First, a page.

Individuals with information about the MSBlast.A worm or the Sobig virus, or any other worms or viruses, should contact the following international law enforcement agencies:

-- International/Interpol: via the Interpol National Central Bureau in any of Interpol's 181 member countries or at http://www.interpol.int/

-- FBI or Secret Service: via any local field office

-- The Internet Fraud Complaint Center: at http://www.ifccfbi.gov

Juvenile arrested for worm that spread in the same way as the MSBlast worm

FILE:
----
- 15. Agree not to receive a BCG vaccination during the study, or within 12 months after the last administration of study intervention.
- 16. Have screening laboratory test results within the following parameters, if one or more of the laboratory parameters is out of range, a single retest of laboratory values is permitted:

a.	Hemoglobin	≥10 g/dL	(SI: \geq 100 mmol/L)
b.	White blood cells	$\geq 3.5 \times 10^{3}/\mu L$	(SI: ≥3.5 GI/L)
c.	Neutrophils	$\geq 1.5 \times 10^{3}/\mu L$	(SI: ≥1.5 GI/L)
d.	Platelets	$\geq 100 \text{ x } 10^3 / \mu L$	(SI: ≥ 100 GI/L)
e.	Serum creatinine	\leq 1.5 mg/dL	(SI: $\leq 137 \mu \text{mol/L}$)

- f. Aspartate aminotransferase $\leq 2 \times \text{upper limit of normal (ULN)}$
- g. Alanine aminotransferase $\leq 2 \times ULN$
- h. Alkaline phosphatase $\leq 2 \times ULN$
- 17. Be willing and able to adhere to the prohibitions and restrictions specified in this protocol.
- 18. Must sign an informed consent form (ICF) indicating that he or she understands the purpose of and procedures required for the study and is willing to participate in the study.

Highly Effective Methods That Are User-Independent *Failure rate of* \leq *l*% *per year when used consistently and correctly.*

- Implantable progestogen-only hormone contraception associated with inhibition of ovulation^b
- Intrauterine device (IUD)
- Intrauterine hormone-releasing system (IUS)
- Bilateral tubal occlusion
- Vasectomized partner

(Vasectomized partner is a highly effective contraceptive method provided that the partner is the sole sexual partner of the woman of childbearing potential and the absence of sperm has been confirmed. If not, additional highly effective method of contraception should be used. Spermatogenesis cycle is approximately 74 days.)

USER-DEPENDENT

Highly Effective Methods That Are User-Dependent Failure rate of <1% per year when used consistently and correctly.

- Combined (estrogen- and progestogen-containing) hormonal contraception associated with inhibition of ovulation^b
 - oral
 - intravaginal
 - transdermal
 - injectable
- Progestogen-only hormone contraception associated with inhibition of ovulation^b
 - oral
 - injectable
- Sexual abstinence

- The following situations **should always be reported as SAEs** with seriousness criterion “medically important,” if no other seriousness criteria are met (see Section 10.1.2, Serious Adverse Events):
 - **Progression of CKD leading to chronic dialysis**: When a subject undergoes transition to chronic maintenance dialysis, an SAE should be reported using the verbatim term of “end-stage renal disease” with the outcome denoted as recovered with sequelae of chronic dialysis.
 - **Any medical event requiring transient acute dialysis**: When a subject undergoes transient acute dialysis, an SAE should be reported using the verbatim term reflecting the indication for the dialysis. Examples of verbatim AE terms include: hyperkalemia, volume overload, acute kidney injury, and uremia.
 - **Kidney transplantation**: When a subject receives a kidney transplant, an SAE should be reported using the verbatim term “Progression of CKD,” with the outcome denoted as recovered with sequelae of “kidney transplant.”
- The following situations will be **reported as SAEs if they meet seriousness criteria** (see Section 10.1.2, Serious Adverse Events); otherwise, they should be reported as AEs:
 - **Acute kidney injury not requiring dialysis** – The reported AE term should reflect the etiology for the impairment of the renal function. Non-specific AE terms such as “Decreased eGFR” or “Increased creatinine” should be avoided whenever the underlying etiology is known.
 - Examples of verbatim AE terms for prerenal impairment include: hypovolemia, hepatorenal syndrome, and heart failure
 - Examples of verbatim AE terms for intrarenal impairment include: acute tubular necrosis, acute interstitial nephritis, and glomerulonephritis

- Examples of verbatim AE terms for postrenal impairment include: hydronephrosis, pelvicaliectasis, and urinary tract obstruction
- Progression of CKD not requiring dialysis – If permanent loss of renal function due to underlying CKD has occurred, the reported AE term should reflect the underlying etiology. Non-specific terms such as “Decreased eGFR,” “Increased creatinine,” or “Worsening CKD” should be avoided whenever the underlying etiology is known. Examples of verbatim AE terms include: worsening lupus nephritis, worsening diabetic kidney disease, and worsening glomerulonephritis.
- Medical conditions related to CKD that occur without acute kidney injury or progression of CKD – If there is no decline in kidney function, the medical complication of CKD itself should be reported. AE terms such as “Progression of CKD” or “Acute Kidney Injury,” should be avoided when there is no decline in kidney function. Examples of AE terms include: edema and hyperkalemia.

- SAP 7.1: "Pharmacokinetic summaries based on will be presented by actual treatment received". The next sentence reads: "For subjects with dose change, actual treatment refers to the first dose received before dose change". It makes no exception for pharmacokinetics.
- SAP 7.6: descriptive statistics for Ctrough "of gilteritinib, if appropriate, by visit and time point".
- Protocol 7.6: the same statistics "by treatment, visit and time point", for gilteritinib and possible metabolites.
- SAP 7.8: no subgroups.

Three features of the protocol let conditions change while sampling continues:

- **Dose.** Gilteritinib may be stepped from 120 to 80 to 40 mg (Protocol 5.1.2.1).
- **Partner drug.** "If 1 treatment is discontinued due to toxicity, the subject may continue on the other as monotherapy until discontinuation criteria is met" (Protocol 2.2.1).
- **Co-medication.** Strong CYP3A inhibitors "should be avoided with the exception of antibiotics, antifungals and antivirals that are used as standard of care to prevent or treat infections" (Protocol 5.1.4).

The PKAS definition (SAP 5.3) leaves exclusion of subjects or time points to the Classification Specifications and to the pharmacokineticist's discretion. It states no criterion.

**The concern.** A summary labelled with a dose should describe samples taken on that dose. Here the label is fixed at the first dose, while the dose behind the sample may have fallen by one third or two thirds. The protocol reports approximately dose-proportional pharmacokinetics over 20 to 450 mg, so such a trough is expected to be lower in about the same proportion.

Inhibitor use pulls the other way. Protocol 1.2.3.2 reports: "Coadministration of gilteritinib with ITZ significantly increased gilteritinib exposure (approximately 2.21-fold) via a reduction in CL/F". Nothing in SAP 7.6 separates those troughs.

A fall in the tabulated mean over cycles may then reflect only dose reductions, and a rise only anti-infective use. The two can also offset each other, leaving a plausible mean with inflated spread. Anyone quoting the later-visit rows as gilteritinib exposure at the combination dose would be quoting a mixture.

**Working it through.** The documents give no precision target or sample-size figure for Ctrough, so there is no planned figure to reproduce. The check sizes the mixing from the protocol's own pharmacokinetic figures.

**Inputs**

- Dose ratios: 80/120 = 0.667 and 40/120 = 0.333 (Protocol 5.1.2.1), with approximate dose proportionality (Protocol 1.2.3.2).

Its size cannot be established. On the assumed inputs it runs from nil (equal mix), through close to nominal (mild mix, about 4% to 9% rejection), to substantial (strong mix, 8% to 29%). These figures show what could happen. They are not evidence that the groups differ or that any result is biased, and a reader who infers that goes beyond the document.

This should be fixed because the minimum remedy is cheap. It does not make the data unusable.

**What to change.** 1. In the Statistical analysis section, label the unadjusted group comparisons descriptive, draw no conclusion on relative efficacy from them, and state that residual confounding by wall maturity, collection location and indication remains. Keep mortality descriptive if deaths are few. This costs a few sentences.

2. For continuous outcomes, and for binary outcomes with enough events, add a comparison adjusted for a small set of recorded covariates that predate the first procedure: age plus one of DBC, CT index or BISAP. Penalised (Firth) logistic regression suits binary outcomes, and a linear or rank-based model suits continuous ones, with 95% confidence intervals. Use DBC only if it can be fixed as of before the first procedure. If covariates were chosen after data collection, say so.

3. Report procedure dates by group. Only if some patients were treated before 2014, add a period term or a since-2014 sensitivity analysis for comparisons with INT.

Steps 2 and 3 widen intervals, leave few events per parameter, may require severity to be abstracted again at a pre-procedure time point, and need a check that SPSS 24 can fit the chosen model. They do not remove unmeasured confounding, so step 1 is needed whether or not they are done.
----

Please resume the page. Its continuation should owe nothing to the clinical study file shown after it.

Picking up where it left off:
The suspect is thought to have created and released a worm that exploits a security flaw in Microsoft operating systems, according to a statement released by the Justice Department. The worm--known as Spybot.worm.lz, Randex.E and RPCSdbot--infects systems by taking advantage of a security flaw Microsoft revealed in mid-July.

The Justice Department said the arrest puts Internet scofflaws on notice.

"Computer hackers need to understand that they will be pursued and held accountable for malicious activity, whether they be adults or juveniles," John McKay, U.S. Attorney for the Western District of Washington, said in the statement.

Because the suspect is a minor, the Justice Department declined to reveal his or her name or gender. A department representative was unavailable for immediate comment.